In discussing the hidden dangers of digestive enzymes, Dr. John Douillard summarizes what happens when digestive enzymes are utilized more frequently than necessary.

DIGESTIVE ENZYME SUMMARY

  1. Congested intestinal villi: stools that are too dry or too loose.
  2. Toxins drain from the gut to the liver.
  3. The bile in the liver becomes congested.
  4. The bile becomes too thick to flow through the bile ducts.
  5. Thick bile coats the pancreatic enzyme ducts.
  6. Small intestines signal for more bile and enzymes.
  7. Bile and enzyme ducts end up over-crowded and in digestive gridlock.
  8. Digestive fire weakens and food intolerances can appear
  9. Long-term enzyme dependency ignores the potentially serious underlying cause.

Dr. Douillard shares great insight on how you can avoid digestive disasters by consuming apples, beets, celery, artichokes, leafy greens and turmeric. It is beneficial for your digestive system to be cleansed on a regular basis. When you are constantly in a cleansing state, however, you can cleanse yourself into having a digestive system that only works if they keep cleansing it. Douillard calls these people cleansing casualties. It is recommended to pick one or two days a week to provide the cleanse your body needs to strengthen the system once again.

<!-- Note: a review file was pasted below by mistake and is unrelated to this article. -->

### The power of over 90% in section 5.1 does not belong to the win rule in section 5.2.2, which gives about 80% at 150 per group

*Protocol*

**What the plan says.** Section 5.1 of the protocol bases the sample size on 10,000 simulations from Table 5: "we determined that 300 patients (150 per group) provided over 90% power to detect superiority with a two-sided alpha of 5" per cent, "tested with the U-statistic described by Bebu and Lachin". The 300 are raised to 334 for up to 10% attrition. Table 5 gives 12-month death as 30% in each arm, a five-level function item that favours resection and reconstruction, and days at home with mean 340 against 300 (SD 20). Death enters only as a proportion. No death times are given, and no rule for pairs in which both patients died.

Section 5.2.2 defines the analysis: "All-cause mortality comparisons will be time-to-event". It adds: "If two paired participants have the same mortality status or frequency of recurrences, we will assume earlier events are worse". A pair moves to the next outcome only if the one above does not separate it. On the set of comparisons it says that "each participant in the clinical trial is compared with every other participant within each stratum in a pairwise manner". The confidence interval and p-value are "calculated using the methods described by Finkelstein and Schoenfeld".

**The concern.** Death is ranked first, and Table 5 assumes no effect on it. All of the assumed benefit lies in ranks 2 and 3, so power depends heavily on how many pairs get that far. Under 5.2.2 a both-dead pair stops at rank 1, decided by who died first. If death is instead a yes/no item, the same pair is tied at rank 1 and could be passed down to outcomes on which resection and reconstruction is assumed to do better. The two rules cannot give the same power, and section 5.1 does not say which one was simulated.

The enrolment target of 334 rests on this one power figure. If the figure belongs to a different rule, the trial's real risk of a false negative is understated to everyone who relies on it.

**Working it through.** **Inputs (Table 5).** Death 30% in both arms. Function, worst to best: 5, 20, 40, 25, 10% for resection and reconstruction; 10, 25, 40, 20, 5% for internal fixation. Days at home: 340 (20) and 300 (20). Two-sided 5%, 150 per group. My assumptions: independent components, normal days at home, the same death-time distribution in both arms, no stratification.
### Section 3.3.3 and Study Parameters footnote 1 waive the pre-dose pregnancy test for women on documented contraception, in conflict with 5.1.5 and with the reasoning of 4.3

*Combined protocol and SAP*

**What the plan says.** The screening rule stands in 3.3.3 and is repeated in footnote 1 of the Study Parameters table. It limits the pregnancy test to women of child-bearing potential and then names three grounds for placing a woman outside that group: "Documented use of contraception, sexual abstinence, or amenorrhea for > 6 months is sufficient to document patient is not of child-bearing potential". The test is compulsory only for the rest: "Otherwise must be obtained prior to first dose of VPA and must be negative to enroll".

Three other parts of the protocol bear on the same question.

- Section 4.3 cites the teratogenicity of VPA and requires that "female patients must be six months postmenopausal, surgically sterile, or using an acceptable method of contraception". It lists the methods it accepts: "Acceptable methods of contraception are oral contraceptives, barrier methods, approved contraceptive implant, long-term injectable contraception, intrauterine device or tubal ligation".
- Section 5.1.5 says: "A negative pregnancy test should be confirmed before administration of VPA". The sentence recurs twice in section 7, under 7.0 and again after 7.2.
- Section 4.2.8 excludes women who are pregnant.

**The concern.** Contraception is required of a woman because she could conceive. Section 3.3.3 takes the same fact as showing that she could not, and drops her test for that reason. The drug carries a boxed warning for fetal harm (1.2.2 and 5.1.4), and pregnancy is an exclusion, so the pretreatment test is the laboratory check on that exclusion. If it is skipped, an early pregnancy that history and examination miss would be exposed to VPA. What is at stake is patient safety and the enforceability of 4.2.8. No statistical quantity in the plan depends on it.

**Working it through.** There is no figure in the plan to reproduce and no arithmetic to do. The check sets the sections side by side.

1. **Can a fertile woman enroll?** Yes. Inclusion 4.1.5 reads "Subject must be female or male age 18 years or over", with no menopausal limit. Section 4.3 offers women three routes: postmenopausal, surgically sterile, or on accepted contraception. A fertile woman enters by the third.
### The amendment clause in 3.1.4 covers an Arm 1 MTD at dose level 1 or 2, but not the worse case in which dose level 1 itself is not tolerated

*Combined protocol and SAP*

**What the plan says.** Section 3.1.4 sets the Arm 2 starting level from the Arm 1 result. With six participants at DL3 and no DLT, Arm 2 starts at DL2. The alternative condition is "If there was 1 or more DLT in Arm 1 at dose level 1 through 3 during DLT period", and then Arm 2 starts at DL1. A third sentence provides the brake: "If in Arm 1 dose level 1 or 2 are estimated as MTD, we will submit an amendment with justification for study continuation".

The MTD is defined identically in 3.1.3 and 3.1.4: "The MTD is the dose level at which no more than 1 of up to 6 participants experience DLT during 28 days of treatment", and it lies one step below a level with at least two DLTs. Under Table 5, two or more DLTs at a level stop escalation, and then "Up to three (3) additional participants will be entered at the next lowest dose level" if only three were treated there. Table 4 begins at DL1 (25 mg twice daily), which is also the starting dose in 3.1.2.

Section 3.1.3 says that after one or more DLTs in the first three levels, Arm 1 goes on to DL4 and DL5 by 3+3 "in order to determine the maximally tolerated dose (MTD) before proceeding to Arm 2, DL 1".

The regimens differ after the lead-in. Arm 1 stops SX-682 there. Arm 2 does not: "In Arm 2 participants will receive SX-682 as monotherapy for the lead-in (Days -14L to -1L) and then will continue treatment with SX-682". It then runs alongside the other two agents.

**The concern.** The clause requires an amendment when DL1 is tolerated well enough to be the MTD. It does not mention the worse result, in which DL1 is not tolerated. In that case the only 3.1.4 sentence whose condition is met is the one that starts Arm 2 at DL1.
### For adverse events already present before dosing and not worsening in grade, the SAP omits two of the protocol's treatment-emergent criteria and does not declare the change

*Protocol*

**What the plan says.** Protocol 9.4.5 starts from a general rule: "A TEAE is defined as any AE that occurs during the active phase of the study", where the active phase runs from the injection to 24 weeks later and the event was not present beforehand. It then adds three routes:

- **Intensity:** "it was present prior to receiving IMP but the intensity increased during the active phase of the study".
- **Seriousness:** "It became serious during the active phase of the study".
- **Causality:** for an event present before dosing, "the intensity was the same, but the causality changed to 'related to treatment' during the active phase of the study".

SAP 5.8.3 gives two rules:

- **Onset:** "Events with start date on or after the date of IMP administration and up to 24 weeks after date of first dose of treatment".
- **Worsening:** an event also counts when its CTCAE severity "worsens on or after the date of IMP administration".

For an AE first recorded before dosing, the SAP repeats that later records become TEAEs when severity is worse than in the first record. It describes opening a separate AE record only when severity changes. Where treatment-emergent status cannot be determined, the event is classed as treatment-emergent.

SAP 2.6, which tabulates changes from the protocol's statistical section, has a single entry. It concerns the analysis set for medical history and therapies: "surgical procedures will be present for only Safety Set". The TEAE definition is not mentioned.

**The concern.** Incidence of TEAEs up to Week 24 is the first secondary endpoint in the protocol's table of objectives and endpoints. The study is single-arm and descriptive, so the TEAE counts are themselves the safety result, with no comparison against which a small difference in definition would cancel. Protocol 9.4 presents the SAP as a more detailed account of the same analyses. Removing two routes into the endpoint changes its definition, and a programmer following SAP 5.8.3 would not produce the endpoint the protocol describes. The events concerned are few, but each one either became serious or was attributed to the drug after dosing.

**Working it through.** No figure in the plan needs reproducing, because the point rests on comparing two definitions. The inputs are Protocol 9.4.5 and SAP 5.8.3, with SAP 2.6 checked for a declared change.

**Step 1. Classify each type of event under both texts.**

Take the necessary steps to further educate yourself on healthy digestion and how doing so can help brain function, hormone stability and longevity.

Cheers,

Coral A.J. Gibson

 

Posted in Ketogenic Life, Of Heart and Mind

PTSD vs. TBI Using SPECT Scans

Because CT and MRI scans are unable to detect with sensitivity and specificity what a SPECT scan can when diagnosing mild TBI and PTSD, a group of researchers (Daniel G. Amen ,Cyrus A. Raji , Kristen Willeumier , Derek Taylor , Robert Tarzwell , Andrew Newberg , and Theodore A. Henderson) chose to use SPECT scans to see if they could find a true difference between the brain of those with TBI and PTSD. SPECT scans provide the clinical utility of the “delineation of the neural circuitry underlying PTSD ” and the improved detection of TBI. The SPECT scans in this study contain populations of those with PTSD, TBI, co-morbidities as well as those unaffected by either. The following is a collection of the statistics of those with PTSD and TBI in both military and civilian populations in the United States.

Military:

  • DoD reported 307,283 diagnosed cases of TBI from 2000–2014.